Spain is a Mediterranean country and, as such, it is well-known for its incredible diet and its wide range of delicious dishes and ingredients. There are plenty of fresh greens too, making the food pretty healthy, without losing its taste.
One of the foods you will find pretty often when visiting Spain, within different menus, dishes, and appetizers are pimientos.
In Spanish, the word pimiento literally translates as “pepper” and, in this case, pimientos refer to a specific type of pepper that is very common in Spain.
It is used in many meals and is also often used in tapas. Plus, there are a few varieties of the pimiento pepper, to keep things interesting.
But what exactly is a pimiento pepper and what does it taste like? How do they use it in Spain?
Don’t worry, we’re going to tell you absolutely everything that you need to know about pimiento peppers and why they are such a big deal in Spain! Let’s get right into it!
What Is A Pimiento Pepper?
A pimiento pepper is a type of pepper from the chili pepper family. It is sweet in flavor and has one of the lowest Scoville scale ratings, so it isn’t very hot at all!
The pimiento pepper is sometimes also called the cherry pepper and it is bright red in color, shaped like a small heart.
Usually, it will measure between 3 to 4 inches in length and is 2 to 3 inches wide. It will also have a thick green stem.
That being said, there are many varieties of pimiento pepper, with some yellow, green, and maroon. It is also common for them to be green while immature and red when finally mature.
Pimiento peppers are also known for their aromatic properties, which are stronger than red bell peppers. Some of the varieties can also be quite hot, although as we said, the standard pimiento pepper is not very hot at all.
As for their use, pimientos are consumed both fresh and pickled. They are also used as a ground mix of paprika, especially in some regions of Spain and throughout the United States and Mexico border.
One very famous variety of pimiento, is the pimento de padron (a very popular dish to serve alongside paella). This is a pimiento native to the municipality of Padron, in Galicia, located in the northwest of Spain. This variety is typically green and longer in shape, although it can also be red.
The reason for its popularity is that most Padron pimientos are mild in flavor and not very hot at all, but some are!
So when these pimientos are served, there is a saying that goes “Padron peppers, some are hot and some are not) and those eating them take turns to see who ends up with a hot one!
They also make for a delicious tapa or appetizer, fried in olive oil and then served with a sprinkle of salt.
How Hot Is The Pimiento Pepper?
We’ve already mentioned that the pimiento pepper is pretty mild, especially compared to other types of pepper.
That being said, some people really can’t handle spice at all, so you might want to know exactly how hot it is before you give it a try. Which is more than fair!
According to the Scoville Scale (which is the standard for measuring the heat and spiciness of peppers), pimiento peppers measure between 500 and 1000 Scoville Units.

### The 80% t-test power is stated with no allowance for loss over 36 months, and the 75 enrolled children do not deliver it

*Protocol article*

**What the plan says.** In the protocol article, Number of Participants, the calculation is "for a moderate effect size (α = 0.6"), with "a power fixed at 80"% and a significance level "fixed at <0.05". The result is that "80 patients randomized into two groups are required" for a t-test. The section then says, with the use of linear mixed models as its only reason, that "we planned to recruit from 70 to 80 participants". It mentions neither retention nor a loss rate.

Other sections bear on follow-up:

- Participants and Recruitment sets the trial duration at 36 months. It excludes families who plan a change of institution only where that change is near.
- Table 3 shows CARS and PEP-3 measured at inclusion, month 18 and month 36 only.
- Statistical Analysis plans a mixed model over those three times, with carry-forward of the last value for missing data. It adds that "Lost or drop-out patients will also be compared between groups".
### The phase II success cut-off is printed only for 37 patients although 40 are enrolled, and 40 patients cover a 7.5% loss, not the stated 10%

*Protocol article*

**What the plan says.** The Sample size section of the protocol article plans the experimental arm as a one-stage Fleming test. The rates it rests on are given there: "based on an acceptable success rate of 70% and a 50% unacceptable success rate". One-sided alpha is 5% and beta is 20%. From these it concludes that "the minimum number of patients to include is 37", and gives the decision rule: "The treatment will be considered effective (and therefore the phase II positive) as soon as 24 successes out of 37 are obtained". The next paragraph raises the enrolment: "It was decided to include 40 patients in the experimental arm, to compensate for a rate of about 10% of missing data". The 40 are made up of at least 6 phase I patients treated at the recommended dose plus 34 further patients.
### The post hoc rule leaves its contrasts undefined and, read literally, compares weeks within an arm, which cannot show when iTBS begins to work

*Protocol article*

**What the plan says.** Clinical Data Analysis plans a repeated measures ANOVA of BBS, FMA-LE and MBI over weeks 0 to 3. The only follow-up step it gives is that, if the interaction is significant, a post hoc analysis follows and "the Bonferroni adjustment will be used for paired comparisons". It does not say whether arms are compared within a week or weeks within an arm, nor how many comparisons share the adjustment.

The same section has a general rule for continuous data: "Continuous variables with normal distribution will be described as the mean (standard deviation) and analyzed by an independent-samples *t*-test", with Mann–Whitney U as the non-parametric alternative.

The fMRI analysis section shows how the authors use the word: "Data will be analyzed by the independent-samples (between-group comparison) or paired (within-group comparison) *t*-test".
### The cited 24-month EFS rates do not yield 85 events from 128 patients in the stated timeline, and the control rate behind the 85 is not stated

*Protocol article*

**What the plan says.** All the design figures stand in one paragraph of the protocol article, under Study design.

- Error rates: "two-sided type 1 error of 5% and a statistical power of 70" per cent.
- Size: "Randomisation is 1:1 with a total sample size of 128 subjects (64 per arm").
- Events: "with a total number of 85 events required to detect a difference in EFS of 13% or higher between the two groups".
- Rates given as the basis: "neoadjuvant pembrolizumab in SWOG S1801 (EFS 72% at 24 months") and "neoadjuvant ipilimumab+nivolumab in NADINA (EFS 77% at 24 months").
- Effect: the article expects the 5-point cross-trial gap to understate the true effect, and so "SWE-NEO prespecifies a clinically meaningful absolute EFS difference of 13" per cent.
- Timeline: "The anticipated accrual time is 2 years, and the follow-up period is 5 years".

This is really low, especially if you take into account that peppers such as the jalapeno, measure between 2500 and 8000 and are considered to be one of the milder ones too.
Basically, the hottest possible pimiento pepper would still be around five times milder than a normal jalapeno pepper. So if you can handle jalapeno peppers, you can more than handle pimientos.
What Does A Pimiento Pepper Taste Like?
We’ve established that the pimiento pepper is really mild and really not that hot at all. (Unless you choose to try a hotter variety of pimiento, of course!)
But what about the flavor? After all, not everyone likes them, so you might want to know beforehand what they taste like, before taking a full bite.
As a general rule, pimiento peppers are pretty sweet and, as we’ve been mentioning, pretty mild.
Most people love them and they tend to be a favorite amongst types of pepper, because they have a nice aromatic touch and add that peppery sweetness, without being overwhelming in any way, since they’re not hot enough.
It’s why they are often added as a side dish, or as an easy appetizer to meals, especially in Spain. They’re a little extra bit of flavor that compliments most foods.
And of course, they are very popular as an ingredient used to make sauces, dips, and spice mixes. In Spain especially, they are often used as an ingredient within cheese creams, as they add that extra little tang to the flavor!
How To Buy and Store Pimiento Peppers
If you decide that pimientos are something you want to try within your meals and recipes and you want to get some, you can easily find them at most grocery stores.
In Spain, at the very least, they can easily be found everywhere. Most often they will be sold in a jar, in the same aisle as olives and pickles.
That being said, you could always try and grow some yourself at home! They do best when grown outdoors, so you do need nice weather with plenty of sun.
But if you have the space and the right conditions, you might as well try planting some! They can be harvested late in the summer, or at the beginning of fall, and will be delicious!
To sum it all up, a pimiento is a type of pepper, typical in Spain. It is small and red, although there are other varieties that come in different colors.
It is sweet in taste and is also one of the mildest peppers, as it really isn’t hot at all. It can be eaten fresh or pickled and is also often used in paprika mixes, as well as in sauces and creams.